Monthly Archives: October 2011

Five years ago, a relatively unknown (and unhinged) director began one of the wildest experiments in film history. Armed with total creative control, he invaded a Ukrainian city, marshaled a cast of thousands and thousands, and constructed a totalitarian society in which the cameras are always rolling and the actors never go home

November 2011

The rumors started seeping out of Ukraine about three years ago: A young Russian film director has holed up on the outskirts of Kharkov, a town of 1.4 million in the country’s east, making…something. A movie, sure, but not just that. If the gossip was to be believed, this was the most expansive, complicated, all-consuming film project ever attempted.

A steady stream of former extras and fired PAs talked of the shoot in terms usually reserved for survivalist camps. The director, Ilya Khrzhanovsky, was a madman who forced the crew to dress in Stalin-era clothes, fed them Soviet food out of cans and tins, and paid them in Soviet money. Others said the project was a cult and everyone involved worked for free. Khrzhanovsky had taken over all of Kharkov, they said, shutting down the airport. No, no, others insisted, the entire thing was a prison experiment, perhaps filmed surreptitiously by hidden cameras. Film critic Stanislav Zelvensky blogged that he expected “heads on spikes” around the encampment.

I have ample time and incentive to rerun these snatches of gossip in my head as my rickety Saab prop plane makes its jittery approach to Kharkov. Another terrible minute later, it’s rolling down an overgrown airfield between rusting husks of Aeroflot planes grounded by the empire’s fall. The airport isn’t much, but at least it hasn’t been taken over by the film. And while my cab driver knows all about the shoot—the production borrowed his friend’s vintage car, he brags without prompting—he doesn’t seem to be in the director’s thrall or employ.

I’m about to write the rumors off as idle blog chatter when I get to the film’s compound itself and, again, find myself ready to believe anything. The set, seen from the outside, is an enormous wooden box jutting directly out of a three-story brick building that houses the film’s vast offices, workshops, and prop warehouses. The wardrobe department alone takes up the entire basement. Here, a pair of twins order me out of my clothes and into a 1950s three-piece suit complete with sock garters, pants that go up to the navel, a fedora, two bricklike brown shoes, an undershirt, and boxers. Black, itchy, and unspeakably ugly, the underwear is enough to trigger Proustian recall of the worst kind in anyone who’s spent any time in the USSR. (I lived in Latvia through high school.) Seventy years of quotidian misery held with one waistband.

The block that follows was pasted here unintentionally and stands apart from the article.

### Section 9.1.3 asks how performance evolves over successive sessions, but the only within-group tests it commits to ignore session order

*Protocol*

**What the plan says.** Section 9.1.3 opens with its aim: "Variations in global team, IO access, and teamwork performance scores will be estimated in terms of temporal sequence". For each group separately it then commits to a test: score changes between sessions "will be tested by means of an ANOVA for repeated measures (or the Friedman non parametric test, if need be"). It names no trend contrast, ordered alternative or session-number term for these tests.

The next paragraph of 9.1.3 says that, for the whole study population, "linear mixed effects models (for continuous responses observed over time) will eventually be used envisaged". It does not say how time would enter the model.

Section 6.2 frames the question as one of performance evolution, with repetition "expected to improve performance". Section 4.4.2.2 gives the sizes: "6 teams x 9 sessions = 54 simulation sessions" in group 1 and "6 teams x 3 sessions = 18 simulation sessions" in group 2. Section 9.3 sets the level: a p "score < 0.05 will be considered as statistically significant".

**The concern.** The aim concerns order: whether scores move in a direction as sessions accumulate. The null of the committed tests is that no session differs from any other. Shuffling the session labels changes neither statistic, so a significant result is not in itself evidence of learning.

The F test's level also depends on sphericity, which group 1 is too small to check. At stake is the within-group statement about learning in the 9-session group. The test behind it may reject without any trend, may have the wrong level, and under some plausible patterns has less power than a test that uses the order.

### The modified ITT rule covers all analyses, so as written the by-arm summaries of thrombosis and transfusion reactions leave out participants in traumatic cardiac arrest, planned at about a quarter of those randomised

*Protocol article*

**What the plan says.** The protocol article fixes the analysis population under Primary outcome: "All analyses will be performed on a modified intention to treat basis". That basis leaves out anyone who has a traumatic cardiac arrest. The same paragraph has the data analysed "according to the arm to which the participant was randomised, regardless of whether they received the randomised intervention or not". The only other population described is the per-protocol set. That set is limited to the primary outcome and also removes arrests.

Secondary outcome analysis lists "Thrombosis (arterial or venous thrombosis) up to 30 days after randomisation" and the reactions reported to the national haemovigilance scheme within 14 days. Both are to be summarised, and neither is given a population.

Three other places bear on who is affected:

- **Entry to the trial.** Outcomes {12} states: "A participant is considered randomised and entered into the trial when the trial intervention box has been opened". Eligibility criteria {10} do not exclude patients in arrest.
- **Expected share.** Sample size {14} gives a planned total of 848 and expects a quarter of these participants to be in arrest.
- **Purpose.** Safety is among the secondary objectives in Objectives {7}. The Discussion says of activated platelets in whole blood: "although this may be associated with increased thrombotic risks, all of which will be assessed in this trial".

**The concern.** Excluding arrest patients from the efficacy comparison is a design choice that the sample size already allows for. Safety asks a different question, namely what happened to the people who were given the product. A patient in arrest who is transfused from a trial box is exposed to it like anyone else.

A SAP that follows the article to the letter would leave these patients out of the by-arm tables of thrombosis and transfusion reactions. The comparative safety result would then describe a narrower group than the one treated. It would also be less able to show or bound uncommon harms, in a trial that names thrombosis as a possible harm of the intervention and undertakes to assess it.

One of the film’s 210,000 extras.

The twins, Olya and Lena, see nothing unusual about this hazing ritual for a reporter who’s not going to appear in a single shot of the film—just like they see nothing unusual in the fact that the cameras haven’t rolled for more than a month. After all, the film, tentatively titled Dau, has been in production since 2006 and won’t wrap until 2012, if ever. But within the walls of the set, for the 300 people working on the project—including the fifty or so who live in costume, in character—there is no difference between “on” and “off.”

One of the twins admiringly touches my head. Before coming to wardrobe, I’d stopped in hair and makeup. My nape and temples are now shaved clean in an approximation of an old hairstyle called a half-box. All to help me blend in on the set. Only, from here on, I can no longer call it that. According to a glossary of forbidden terms posted right in front of me on the wall, the set is to be referred to as the Institute. Likewise, inside the Institute, there are no scenes, just experiments. No shooting, only documentation. And there is certainly no director. Instead, Ilya Khrzhanovsky, the man responsible for this madness, is to be referred to as the Head of the Institute or simply the Boss.

Khrzhanovsky greets me in wardrobe dressed in a black vest over a dark gray shirt, tousled 1950s hair, and decadeless Ray-Bans with a strong prescription. He leads me down one of the endless hallways of the Dau compound to the Institute and, en route, spots a female extra being made up in one of the many makeup rooms.